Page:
But I’m not so sure that this will be the case.  In fact, polling on issues related to guns shows a much different pattern than polling over civil rights.  In the latter case, more Americans have steadily and consistently favored equality when it comes to gender and race.  As to the former, the poll numbers tend to go up and down.  The NRA can proclaim that it’s America’s oldest civil rights organization, but I didn’t notice Wayne-o applauding when Obergefell v. Hodges was announced.

An Open Letter To Professor Alex Gourevitch: Guns Are One Thing, Racism Is Another.

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You recently published a long and detailed commentary on gun control and racism which I have read with interest and care.  Your basic point seems to be that the usual response to mass killings, as reflected in President Obama’s first remarks about Charleston, is to call for stricter gun control laws which you believe will have the ultimate effect of increasing the racism of our criminal justice system while having no real impact on controlling gun violence, particularly mass gun violence.  You assert that there are already too many arrests of minorities, too many racially-motivated defendant pleadings and too many incarcerations, all of which would simply increase if we institute more criminal laws to control gun violence in response to events like the slaughter at the Emanuel AME Church.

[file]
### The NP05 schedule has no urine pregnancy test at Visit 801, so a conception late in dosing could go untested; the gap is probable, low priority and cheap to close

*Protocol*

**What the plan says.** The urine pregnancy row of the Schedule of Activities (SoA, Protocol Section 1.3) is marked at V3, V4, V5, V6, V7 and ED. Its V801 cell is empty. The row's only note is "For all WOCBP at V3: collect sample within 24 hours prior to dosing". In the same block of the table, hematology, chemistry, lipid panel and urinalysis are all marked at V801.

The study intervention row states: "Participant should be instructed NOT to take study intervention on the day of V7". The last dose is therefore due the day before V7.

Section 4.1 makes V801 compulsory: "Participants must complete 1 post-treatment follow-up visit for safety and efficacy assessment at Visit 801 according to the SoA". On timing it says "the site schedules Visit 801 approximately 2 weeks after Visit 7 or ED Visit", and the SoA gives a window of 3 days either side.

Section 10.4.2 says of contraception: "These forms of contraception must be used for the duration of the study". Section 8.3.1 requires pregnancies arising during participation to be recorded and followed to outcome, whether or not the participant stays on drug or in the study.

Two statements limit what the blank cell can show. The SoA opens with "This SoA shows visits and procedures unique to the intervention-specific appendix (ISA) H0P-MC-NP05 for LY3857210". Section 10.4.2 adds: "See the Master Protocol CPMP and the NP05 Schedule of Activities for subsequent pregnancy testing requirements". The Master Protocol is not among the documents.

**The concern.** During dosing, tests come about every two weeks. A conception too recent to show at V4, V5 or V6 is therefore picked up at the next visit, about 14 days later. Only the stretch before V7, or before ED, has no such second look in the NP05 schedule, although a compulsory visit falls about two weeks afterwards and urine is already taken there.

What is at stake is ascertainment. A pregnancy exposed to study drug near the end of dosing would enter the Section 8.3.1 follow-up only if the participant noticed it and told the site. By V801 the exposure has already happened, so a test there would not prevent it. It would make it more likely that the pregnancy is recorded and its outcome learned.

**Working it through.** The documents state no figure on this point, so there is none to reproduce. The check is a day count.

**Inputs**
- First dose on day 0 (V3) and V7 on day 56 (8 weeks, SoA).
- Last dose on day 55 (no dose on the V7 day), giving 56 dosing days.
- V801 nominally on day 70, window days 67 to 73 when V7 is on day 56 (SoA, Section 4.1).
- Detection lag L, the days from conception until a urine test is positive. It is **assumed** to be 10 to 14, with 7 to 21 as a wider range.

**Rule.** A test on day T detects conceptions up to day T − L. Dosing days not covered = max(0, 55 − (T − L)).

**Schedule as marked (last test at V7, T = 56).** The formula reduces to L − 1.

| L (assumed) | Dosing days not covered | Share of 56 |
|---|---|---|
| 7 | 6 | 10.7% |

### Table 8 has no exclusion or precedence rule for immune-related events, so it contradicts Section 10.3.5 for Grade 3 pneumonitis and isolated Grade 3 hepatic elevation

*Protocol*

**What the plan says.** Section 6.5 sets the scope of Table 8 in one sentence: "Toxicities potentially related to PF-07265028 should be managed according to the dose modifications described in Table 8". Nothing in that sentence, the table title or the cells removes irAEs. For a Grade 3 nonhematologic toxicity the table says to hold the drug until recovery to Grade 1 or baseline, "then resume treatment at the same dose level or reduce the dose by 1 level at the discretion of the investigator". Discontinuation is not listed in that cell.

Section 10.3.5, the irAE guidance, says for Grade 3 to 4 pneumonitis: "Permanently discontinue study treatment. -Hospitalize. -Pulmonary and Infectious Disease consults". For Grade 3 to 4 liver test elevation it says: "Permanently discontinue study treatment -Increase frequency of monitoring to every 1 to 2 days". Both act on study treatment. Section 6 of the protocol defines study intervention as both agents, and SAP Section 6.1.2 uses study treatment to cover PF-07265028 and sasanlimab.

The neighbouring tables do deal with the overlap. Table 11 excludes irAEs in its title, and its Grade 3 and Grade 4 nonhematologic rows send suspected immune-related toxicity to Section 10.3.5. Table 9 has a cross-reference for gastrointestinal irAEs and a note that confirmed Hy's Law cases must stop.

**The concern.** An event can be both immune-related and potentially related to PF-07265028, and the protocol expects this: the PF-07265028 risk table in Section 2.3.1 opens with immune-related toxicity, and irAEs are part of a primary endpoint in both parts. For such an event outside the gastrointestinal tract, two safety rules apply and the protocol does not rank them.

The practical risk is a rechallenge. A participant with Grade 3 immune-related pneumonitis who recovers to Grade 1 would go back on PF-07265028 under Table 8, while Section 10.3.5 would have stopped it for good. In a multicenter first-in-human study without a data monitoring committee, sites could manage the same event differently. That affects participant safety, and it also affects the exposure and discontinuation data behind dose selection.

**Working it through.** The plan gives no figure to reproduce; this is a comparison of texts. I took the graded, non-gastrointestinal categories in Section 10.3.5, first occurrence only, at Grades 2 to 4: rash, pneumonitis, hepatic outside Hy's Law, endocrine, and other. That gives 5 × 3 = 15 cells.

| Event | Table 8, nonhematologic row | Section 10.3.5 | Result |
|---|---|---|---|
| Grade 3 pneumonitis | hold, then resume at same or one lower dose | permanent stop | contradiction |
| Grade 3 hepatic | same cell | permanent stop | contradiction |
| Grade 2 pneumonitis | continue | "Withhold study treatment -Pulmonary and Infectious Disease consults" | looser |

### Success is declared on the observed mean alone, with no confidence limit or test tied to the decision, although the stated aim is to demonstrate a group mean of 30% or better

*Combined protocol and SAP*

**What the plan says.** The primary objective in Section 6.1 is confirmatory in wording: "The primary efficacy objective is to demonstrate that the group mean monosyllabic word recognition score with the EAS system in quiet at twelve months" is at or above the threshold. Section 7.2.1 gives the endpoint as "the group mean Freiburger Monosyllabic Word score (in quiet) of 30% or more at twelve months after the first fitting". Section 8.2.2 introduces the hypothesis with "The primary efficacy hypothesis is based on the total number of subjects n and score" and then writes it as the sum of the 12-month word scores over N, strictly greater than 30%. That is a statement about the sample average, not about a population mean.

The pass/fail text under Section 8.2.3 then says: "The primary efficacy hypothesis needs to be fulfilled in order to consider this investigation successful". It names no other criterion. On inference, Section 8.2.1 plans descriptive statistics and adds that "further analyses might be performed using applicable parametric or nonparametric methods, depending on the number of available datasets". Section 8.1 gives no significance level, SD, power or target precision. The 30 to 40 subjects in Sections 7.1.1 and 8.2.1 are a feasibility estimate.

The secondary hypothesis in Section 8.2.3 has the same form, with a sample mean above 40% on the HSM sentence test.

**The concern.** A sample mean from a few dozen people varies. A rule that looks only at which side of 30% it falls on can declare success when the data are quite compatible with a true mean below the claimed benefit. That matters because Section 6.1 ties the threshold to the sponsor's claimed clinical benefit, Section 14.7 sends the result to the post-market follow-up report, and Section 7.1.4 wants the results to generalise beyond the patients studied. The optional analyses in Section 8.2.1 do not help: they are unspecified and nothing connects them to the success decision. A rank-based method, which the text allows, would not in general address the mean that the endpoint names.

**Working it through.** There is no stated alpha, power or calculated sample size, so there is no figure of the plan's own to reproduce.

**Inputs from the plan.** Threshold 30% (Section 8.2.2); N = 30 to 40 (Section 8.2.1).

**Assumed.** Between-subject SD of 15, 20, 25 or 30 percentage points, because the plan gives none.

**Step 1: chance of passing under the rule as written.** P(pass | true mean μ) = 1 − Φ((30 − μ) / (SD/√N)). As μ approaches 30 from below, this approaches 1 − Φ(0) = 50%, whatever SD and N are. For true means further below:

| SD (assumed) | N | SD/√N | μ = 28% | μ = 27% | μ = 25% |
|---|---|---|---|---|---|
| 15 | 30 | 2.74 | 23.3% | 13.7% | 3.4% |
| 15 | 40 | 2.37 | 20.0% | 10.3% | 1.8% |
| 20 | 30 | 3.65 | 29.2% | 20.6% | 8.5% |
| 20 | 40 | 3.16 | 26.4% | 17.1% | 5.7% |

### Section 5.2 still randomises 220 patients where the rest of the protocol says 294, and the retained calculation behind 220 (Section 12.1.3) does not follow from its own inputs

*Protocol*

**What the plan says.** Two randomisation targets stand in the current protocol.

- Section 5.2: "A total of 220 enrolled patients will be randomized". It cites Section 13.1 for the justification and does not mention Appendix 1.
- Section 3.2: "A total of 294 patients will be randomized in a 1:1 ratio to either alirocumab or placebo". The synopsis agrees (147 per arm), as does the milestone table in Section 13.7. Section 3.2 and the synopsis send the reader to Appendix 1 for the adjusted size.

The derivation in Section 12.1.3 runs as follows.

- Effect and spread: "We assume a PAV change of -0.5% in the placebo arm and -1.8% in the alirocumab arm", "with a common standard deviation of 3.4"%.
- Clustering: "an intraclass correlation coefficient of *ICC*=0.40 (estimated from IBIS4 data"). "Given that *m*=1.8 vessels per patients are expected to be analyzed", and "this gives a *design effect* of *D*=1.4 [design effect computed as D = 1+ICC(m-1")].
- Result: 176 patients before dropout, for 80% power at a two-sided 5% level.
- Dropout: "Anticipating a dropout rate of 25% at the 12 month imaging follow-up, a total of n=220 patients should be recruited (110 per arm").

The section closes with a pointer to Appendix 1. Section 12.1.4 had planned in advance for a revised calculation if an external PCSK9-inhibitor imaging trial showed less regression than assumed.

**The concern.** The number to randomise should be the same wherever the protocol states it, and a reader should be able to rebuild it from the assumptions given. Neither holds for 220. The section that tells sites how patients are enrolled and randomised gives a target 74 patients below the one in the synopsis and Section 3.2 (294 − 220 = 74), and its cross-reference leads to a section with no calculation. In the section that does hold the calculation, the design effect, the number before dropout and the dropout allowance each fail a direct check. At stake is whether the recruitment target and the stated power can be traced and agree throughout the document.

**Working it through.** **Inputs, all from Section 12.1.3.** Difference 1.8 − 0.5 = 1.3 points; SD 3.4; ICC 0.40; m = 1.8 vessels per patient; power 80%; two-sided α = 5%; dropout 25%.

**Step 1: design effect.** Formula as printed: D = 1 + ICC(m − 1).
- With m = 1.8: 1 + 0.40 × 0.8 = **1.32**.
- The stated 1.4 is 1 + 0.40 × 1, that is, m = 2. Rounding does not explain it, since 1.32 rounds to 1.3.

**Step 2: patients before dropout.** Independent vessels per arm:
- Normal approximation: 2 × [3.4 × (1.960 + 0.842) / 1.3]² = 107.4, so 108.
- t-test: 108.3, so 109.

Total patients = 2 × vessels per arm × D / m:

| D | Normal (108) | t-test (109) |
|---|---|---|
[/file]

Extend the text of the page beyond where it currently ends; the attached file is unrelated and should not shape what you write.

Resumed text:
roof               You also bring to the discussion some comments about research by scholars like Levin, Fagan and others concerning stop-and-frisk policing methods employed by the NYPD whose value in allegedly bringing down gun crimes has been evaluated in both positive and negative terms. Some of this research argues that stop-and-frisk was entirely based on racist assumptions about who might have been walking around with illegal guns, and that this strategy, useful or not, was yet another example of an extra-legal effort to combat gun violence that served only to engender racism between the police and the community whom they are sworn to protect.